I am always saddened and more than a bit disappointed when I hear politicians promise to create jobs. In the first place, we are Americans and shouldn’t be looking to the likes of President Obama or Gov. Daniels for a paycheck. We elected them for weightier matters. Moreover, governments don’t create jobs—businesses do.
Job-creation dynamics are hard to explain and often seem to confuse more people than almost any economic issue. Here’s why it is so hard to talk about.
We are a nation of innovators. From the shop floor of a tool-and-die operation to a glass high-rise in Silicon Valley to a retail website, we are a nation that revels in new ideas and new ways of doing things.
Naturally, we celebrate the heroes of innovation, both technical and managerial: McCormick, Whitney, Rockefeller, Carnegie, Bell, Edison, Ford, Packard, Walton, Gates and Jobs. These are names in history books, libraries and companies of today. And while we raise up these industrial entrepreneurs and scientists for remaking our world, it is a plain fact that they also are among the biggest job killers in the history of the world.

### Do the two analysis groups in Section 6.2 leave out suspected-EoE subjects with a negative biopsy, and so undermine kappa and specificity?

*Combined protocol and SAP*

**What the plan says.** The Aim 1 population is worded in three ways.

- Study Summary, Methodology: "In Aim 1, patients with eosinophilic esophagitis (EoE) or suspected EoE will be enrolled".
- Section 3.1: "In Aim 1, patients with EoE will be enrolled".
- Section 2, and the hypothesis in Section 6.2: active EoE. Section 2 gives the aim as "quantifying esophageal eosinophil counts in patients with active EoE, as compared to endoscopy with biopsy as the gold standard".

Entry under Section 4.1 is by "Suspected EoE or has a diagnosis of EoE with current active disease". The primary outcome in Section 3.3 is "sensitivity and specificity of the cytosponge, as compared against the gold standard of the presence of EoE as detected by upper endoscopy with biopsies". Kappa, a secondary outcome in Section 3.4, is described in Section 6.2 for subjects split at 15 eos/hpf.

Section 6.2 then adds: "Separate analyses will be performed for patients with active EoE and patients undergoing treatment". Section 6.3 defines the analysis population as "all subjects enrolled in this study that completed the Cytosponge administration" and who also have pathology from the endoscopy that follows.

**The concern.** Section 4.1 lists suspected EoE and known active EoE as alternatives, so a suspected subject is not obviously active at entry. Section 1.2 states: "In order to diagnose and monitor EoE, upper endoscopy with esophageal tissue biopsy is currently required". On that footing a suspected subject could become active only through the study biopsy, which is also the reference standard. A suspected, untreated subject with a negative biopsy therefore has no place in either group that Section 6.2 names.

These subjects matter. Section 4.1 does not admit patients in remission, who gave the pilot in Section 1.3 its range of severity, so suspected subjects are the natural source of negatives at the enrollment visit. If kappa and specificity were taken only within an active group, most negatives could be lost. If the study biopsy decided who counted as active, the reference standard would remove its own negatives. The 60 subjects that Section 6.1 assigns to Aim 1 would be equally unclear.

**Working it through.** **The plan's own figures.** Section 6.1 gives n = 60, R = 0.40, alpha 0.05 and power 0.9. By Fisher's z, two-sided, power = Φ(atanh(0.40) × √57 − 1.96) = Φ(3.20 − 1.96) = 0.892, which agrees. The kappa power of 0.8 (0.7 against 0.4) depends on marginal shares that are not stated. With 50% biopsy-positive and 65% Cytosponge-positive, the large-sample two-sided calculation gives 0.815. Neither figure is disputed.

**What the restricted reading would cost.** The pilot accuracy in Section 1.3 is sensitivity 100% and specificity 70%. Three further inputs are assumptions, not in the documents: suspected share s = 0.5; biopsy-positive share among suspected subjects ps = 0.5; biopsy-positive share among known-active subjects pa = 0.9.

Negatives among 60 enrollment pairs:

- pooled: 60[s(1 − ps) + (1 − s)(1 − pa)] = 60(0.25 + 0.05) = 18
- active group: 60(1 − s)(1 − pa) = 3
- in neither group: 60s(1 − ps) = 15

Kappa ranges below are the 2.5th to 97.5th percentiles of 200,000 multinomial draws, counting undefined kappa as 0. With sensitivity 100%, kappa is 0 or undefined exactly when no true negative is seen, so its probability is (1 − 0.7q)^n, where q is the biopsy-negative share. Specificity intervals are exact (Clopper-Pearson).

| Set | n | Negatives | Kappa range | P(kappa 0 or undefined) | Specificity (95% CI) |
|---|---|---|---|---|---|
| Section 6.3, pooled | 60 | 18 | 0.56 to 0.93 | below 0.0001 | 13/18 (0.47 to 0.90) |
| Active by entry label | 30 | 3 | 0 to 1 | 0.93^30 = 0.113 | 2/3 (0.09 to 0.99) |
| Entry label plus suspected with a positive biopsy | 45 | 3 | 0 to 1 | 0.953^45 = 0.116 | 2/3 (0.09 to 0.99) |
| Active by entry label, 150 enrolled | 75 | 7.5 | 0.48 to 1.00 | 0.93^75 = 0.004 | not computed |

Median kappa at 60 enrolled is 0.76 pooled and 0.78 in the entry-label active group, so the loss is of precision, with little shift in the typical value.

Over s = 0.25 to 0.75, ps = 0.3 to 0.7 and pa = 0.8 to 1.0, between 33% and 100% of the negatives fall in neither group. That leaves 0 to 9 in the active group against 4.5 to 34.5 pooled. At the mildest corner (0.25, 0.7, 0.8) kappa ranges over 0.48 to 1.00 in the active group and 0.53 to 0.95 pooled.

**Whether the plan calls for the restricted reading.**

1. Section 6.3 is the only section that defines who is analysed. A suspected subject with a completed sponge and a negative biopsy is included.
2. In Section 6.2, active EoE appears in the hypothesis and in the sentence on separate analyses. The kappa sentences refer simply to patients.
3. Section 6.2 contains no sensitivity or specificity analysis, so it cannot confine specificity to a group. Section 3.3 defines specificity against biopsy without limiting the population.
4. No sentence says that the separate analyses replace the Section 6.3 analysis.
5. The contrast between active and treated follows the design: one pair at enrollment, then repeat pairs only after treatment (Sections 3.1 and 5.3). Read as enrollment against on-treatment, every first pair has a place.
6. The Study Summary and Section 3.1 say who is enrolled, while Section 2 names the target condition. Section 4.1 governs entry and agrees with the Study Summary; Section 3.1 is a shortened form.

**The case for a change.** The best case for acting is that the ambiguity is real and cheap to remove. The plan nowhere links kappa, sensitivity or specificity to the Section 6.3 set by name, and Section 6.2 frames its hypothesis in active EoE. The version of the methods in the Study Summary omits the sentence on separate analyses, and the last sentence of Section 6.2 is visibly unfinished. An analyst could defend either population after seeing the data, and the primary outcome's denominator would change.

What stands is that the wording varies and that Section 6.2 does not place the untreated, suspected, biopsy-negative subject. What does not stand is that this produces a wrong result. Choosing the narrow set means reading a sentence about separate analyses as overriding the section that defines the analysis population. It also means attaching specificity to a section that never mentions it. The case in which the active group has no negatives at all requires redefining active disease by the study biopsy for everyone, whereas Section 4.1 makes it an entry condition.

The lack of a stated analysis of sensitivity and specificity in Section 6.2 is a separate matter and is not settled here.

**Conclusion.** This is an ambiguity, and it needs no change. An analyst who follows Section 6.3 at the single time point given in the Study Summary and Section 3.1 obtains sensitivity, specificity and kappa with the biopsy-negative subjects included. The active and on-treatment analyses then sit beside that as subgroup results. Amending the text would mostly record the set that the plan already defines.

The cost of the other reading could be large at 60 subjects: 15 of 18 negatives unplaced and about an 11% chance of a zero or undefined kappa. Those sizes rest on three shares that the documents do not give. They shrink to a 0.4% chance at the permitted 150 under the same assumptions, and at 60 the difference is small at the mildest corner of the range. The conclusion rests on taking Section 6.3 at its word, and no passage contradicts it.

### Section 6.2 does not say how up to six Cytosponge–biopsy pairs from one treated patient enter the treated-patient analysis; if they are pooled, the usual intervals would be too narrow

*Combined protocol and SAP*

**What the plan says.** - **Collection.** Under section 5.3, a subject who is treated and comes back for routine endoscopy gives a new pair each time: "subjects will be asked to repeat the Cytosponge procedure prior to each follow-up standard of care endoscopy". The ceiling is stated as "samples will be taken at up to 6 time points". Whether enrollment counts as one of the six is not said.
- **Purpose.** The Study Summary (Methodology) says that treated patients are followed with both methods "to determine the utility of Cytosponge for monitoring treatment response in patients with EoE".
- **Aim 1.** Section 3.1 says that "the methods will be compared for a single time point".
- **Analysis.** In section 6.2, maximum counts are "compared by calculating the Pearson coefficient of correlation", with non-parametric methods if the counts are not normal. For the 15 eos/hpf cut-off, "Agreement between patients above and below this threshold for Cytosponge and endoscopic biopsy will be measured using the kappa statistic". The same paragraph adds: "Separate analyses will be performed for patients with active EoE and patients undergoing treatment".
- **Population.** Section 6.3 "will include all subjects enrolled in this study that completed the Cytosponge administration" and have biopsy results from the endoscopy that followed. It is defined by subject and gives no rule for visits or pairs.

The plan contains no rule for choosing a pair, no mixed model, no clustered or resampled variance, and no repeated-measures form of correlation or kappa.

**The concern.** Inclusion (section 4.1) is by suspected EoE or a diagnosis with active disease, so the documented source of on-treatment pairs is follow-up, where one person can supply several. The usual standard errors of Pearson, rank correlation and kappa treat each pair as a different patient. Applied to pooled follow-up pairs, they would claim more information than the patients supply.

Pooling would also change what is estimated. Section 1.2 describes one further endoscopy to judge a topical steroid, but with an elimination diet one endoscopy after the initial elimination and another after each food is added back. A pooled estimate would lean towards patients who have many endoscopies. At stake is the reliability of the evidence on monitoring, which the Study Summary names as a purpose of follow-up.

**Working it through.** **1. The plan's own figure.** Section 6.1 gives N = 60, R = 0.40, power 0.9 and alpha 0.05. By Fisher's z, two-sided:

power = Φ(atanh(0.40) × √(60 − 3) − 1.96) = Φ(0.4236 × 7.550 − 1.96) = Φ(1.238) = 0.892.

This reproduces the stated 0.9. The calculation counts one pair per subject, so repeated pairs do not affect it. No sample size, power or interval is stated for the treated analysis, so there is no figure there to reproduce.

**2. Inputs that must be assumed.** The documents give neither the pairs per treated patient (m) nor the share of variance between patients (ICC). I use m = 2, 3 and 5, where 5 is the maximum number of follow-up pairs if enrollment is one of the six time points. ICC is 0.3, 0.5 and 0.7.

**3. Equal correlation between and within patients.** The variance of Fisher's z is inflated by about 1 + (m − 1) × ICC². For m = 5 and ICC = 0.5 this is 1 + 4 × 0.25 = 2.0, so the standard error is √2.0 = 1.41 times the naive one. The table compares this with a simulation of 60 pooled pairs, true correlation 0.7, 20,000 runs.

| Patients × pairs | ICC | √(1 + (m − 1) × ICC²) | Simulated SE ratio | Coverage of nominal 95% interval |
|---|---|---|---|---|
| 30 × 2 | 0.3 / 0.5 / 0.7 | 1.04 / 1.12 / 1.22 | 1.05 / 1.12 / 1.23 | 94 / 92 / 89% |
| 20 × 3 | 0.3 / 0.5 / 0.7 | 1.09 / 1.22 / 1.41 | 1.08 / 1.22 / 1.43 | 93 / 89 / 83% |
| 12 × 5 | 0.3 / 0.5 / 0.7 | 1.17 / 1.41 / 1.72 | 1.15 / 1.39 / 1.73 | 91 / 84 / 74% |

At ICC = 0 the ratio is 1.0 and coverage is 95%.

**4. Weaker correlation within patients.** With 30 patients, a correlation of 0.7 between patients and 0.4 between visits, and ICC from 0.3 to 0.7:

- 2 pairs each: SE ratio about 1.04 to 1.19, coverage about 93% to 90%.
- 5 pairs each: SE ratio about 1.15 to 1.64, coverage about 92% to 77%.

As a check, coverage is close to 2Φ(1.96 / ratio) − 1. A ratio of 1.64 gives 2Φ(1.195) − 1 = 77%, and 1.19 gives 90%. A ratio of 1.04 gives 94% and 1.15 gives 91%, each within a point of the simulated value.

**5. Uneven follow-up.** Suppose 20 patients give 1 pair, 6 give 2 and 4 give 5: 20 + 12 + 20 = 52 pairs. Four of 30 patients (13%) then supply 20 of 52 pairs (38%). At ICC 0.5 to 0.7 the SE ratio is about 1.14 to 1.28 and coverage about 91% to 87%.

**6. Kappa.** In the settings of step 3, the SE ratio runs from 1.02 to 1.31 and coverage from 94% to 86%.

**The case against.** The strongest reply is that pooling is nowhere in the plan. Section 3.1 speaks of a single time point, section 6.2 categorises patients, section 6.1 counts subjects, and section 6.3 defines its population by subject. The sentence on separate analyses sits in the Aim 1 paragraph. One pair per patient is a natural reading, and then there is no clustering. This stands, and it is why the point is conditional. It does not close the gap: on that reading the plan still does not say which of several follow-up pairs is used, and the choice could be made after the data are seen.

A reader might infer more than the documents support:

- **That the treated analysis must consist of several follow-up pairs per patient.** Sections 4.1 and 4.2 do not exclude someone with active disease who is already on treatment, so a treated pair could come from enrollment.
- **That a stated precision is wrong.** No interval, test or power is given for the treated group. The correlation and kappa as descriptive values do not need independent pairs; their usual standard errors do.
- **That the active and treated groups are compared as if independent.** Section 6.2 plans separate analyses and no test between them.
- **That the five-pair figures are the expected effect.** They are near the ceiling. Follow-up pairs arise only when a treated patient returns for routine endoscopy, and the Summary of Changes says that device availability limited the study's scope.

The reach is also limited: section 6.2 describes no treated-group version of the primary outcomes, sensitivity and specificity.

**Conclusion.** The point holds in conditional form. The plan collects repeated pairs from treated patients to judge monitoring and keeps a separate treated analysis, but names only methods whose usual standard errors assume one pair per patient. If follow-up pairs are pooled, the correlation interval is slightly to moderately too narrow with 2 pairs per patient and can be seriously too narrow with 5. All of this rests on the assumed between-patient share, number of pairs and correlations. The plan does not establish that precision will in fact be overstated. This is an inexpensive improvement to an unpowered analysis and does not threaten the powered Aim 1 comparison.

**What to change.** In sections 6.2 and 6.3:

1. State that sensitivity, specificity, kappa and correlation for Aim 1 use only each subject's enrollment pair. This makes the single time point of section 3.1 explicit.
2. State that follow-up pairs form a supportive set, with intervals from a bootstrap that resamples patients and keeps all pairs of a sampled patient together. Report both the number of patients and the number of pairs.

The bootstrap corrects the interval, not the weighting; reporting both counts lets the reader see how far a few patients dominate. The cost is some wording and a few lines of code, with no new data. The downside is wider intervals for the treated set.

The innovations in science, managerial organization and supply chains wrought by these household names also closed many a blacksmith shop, canal boat and wagon master. These folks ended the romantic Pony Express route, put out of business the whale oil industry, the buggy-whip maker, the typing pool, all those folks assembling the Walkman, and all of Montgomery Ward. My profession has a technical name for this phenomenon: economic growth.
For workers with redundant skills in factories and businesses that can no longer compete, innovation can be frightening, and job losses are painful and disruptive. It takes courage to retool in middle age for a new occupation, but it is a common sort of courage that everyone needs.
For at least two centuries, probably longer, the notion that a worker could enter adulthood, learn a skill, and then prosper without significant learning has been folly.
Businesses and workers that are not innovating, learning and adapting will painfully fail. If our economy is to grow, it must always be so.
This is why I feel so frustrated by politicians who promise job growth. It isn’t just that they cannot deliver, but also that the process of actually creating jobs means old, less-efficient ones must go away.
These are not choices for governments.
Our leaders have two policy options. One condemns the process of creating and destroying jobs, excoriates those who enable it, and promises to slow the process. The other embraces technology and innovation, accepts the tough facts of growth, and works to make workers and businesses more capable of retooling and learning.
The first path offers only a dead end, stagnation and economic stasis. The second path is that of growth, prosperity and opportunity.•
Hicks is director of the Center for Business and Economic Research at Ball State University. His column appears weekly. He can be reached at firstname.lastname@example.org.